• I thought this was great but I too had a hard time with the apples.

  • I love challah and I love the addition of apples for a seasonal twist. Next rainy day, I’ll try this out and remember to dice the apples:)

  • Sheryl says:

    I’ll bet your house spelled divine. I’m impressed…I love challah too, but can’t imagine myself taking on an all-day task like this one. Sounds yummy!


  • I’m a fan of challah bread too. I wonder if you could use the same recipe and do the basic challah shape instead of this one. Do you think it would cook through then? I love How to Cook Everything’s challah recipe. It’s a bit on the dry side but so easy and fast–and it makes great french bread on day two.

  • Yes, you could definitely braid this and it might cook through better.

  • Oh it did smell good! Once in a while I like to take a big job like this. It just feels so homey to me and makes me remember when my grandmother used to make bread.

  • Here is some bread baking advice straight from Martha’s Bread Baking Planner “Checking the internal temperature of bread is a foolproof way to tell if it is fully baked. Insert an instant-read thermometer through the side of the loaf (so you don’t puncture the top), straight into the center. The temperature should be 190 degrees.

    I have to admit I always check right through the top myself and it still works.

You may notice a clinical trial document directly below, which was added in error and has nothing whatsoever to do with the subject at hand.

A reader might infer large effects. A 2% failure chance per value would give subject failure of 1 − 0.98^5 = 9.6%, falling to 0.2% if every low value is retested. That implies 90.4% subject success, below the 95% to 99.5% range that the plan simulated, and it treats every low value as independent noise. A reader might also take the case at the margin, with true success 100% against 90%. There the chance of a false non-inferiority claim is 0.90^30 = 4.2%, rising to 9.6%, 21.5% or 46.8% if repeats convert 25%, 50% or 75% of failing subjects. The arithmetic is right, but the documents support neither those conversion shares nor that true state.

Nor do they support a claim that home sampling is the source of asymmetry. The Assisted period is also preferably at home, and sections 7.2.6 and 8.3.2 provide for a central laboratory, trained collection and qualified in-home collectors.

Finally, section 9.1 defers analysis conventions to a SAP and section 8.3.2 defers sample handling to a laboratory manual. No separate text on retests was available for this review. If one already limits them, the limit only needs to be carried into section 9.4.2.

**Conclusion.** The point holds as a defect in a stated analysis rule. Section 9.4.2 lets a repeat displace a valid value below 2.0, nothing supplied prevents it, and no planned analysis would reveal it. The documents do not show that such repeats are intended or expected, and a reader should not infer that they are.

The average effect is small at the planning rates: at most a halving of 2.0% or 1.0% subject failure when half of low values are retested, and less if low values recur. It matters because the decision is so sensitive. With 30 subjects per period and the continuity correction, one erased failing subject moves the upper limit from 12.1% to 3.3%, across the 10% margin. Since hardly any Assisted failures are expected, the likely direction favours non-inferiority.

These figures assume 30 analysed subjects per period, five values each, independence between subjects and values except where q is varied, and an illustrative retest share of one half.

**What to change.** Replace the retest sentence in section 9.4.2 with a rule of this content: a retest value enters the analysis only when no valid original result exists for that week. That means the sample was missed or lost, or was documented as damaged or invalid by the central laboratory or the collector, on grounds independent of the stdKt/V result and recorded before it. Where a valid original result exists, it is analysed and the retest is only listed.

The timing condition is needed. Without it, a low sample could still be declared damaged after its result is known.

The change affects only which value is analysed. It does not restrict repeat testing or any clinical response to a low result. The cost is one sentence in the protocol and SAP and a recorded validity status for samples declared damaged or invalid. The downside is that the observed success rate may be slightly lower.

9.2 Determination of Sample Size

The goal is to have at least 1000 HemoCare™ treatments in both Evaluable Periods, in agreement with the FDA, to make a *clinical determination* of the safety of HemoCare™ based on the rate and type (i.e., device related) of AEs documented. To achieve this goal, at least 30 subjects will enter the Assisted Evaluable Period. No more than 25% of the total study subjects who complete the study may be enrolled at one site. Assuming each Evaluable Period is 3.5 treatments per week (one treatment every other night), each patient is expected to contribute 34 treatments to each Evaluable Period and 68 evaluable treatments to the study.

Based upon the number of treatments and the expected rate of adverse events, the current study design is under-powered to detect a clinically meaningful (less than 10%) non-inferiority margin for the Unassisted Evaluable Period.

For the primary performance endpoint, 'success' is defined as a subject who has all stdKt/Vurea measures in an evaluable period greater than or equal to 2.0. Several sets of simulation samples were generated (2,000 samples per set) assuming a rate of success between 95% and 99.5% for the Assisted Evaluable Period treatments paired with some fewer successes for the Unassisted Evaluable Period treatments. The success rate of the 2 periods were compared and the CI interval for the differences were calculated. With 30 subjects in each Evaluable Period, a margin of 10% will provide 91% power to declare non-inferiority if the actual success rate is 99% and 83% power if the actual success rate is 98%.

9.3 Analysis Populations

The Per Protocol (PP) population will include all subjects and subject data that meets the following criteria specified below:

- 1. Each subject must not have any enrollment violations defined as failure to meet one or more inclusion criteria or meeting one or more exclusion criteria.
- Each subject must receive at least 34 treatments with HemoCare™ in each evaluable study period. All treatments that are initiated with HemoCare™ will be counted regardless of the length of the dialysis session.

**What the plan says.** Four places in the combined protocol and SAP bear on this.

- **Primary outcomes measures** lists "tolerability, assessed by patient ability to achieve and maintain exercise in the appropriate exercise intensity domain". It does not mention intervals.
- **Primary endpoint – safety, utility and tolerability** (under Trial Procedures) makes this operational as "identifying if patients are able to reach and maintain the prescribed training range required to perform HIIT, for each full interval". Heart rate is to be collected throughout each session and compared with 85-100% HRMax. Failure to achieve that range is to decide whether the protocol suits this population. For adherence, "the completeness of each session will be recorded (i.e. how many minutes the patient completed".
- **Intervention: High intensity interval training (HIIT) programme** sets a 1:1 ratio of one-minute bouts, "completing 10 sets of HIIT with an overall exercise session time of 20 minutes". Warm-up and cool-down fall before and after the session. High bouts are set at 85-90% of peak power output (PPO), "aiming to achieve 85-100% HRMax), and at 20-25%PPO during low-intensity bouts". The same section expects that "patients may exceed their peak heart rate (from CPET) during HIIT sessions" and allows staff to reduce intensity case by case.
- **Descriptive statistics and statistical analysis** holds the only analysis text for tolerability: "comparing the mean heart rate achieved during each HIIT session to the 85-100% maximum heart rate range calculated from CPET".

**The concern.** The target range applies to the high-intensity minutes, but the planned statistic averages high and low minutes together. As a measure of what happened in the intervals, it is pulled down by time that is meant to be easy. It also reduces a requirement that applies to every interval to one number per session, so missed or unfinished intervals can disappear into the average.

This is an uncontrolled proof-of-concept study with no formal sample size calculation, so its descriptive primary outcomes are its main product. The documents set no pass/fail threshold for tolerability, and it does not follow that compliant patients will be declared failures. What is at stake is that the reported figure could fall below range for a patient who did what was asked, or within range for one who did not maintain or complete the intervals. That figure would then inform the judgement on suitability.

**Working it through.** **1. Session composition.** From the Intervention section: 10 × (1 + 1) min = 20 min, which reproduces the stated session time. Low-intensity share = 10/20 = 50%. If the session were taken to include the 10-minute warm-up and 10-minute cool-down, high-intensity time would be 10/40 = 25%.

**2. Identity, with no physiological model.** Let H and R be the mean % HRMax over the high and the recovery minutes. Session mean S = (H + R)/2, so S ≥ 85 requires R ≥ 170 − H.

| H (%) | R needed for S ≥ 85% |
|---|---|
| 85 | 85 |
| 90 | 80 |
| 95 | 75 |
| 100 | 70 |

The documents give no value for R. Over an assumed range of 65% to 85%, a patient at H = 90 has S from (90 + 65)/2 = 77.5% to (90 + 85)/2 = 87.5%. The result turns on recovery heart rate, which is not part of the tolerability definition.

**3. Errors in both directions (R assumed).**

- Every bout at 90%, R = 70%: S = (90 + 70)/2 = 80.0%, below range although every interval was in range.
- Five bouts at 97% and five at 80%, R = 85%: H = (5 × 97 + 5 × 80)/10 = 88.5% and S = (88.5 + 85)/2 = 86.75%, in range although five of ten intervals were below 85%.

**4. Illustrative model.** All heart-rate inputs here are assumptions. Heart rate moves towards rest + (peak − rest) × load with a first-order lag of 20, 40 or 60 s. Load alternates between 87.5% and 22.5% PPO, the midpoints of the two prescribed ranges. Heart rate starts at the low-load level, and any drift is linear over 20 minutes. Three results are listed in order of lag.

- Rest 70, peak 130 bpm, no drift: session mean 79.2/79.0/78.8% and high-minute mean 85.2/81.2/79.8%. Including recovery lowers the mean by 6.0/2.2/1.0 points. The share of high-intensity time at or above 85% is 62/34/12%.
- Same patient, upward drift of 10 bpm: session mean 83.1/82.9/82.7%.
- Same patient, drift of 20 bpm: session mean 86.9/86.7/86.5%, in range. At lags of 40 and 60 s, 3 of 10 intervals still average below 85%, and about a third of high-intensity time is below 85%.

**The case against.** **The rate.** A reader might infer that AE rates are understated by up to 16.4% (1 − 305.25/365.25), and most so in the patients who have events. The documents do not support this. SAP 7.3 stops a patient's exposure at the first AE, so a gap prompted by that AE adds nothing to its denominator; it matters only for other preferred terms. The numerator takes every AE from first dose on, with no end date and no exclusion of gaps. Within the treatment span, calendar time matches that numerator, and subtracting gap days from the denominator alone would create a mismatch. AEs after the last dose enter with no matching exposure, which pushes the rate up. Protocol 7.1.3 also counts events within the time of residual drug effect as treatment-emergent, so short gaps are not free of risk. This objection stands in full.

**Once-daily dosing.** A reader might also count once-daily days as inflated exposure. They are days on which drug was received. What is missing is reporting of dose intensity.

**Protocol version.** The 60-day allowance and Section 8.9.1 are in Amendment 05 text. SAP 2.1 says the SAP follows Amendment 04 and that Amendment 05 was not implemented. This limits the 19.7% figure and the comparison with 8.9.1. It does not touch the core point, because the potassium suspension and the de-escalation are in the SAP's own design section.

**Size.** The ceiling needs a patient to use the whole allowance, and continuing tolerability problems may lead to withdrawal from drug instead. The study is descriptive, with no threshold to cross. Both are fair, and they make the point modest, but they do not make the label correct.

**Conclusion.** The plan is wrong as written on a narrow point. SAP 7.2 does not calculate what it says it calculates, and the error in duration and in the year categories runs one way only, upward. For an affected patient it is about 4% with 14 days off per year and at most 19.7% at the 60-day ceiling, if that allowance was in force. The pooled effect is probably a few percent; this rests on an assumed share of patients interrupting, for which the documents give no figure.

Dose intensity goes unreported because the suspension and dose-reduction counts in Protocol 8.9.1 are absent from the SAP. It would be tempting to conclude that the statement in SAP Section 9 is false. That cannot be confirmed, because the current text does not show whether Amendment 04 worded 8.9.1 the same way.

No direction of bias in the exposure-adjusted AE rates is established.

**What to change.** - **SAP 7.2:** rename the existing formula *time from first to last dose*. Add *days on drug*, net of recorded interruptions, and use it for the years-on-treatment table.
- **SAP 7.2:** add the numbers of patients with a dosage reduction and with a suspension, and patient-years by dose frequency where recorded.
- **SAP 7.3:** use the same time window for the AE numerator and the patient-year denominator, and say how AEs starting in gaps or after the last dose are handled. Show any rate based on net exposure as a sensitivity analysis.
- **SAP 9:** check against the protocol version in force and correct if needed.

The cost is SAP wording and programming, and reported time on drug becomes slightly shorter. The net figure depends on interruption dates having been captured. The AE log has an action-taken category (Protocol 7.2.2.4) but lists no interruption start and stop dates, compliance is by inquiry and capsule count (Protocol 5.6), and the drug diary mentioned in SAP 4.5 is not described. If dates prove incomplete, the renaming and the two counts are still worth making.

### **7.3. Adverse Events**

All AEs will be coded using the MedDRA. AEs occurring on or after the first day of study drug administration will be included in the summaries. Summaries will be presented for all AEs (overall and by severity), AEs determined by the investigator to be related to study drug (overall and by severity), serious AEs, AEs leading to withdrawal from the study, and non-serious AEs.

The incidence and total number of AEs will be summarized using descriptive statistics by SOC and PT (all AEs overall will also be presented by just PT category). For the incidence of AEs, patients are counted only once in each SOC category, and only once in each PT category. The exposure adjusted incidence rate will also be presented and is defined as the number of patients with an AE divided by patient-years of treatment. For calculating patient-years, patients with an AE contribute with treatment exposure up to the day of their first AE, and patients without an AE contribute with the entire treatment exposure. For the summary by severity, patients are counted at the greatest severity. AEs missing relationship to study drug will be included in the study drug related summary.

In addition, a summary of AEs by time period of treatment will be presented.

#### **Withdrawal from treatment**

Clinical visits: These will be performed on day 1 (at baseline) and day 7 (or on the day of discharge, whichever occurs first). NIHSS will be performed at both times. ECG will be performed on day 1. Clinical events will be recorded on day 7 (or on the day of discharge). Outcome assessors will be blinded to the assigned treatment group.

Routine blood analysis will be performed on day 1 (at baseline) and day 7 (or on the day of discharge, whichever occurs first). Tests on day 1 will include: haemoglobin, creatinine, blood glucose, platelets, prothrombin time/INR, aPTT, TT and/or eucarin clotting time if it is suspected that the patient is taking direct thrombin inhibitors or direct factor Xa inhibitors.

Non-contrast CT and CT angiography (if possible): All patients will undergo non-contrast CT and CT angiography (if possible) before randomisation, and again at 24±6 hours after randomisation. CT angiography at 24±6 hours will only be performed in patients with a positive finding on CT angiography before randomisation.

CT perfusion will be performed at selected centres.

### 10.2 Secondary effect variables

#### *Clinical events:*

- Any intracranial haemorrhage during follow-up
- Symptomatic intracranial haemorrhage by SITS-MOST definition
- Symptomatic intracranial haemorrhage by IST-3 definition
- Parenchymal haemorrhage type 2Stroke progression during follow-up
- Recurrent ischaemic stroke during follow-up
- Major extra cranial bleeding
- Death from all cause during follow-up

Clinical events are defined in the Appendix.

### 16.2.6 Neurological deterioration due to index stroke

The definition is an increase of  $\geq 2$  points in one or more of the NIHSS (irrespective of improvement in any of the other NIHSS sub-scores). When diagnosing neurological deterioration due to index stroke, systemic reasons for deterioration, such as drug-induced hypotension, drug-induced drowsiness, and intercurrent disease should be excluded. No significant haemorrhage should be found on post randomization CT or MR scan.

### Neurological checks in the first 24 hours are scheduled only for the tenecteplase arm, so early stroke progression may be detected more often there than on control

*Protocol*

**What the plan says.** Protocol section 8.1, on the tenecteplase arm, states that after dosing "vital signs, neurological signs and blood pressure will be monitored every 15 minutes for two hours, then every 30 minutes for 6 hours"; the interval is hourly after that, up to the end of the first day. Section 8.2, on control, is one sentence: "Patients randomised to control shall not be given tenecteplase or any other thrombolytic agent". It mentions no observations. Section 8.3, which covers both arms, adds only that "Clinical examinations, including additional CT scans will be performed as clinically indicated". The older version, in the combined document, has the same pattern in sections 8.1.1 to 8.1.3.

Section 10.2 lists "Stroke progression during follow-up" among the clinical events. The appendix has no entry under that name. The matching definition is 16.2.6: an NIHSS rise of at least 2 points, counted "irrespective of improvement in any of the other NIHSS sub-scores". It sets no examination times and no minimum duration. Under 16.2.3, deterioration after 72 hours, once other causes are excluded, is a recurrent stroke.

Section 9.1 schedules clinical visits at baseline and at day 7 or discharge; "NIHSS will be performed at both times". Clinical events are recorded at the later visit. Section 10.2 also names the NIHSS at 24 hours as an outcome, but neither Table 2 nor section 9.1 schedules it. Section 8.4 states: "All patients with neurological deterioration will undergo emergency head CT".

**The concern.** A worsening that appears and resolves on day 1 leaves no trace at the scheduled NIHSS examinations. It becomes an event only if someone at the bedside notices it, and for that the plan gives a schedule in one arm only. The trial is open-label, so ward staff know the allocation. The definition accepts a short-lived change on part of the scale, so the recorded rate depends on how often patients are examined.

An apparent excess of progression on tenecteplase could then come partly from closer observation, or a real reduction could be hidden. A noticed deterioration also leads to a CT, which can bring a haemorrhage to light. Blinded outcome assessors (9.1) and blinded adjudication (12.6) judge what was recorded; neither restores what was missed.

• Nancy S says:

    I enjoyed making this yesterday since it was a dreary day and it did require a big time commitment. I also cut the apples in half. I liked the flavor they added and loved the bread. I appreciate your choosing it because I never would have tried it otherwise!

  • Thanks! That is a great tip. I wish the recipe had mentioned that.

  • Glad you enjoyed it!

  • This looks delish.

    I do wonder if they test the recipe…please? Slices not just not working a little, not working A LOT.

    But the finished product looks lovely and I love the idea of the honey in the bread…

  • Oh, I was not a happy camper with those apple slices flying around the kitchen. They would just eject from the bread as I was trying to knead it.

  • It looks yummy! Unfortunately, I am not a crafty person nor a baker. If it doesn’t come from a box, I’m hopeless. I can live vicariously through your blog! 🙂

  • Feel free to! There’s a lot to be said for vicarious living…

  • What a perfect twist for the Jewish New Year. Your photo is of what I call the swirled challah, which is served on holidays (as opposed to the braided, typically for Shabbat!). I may have to try this one…

  • You should be proud of how this looks, and I bet it tastes just as wonderful!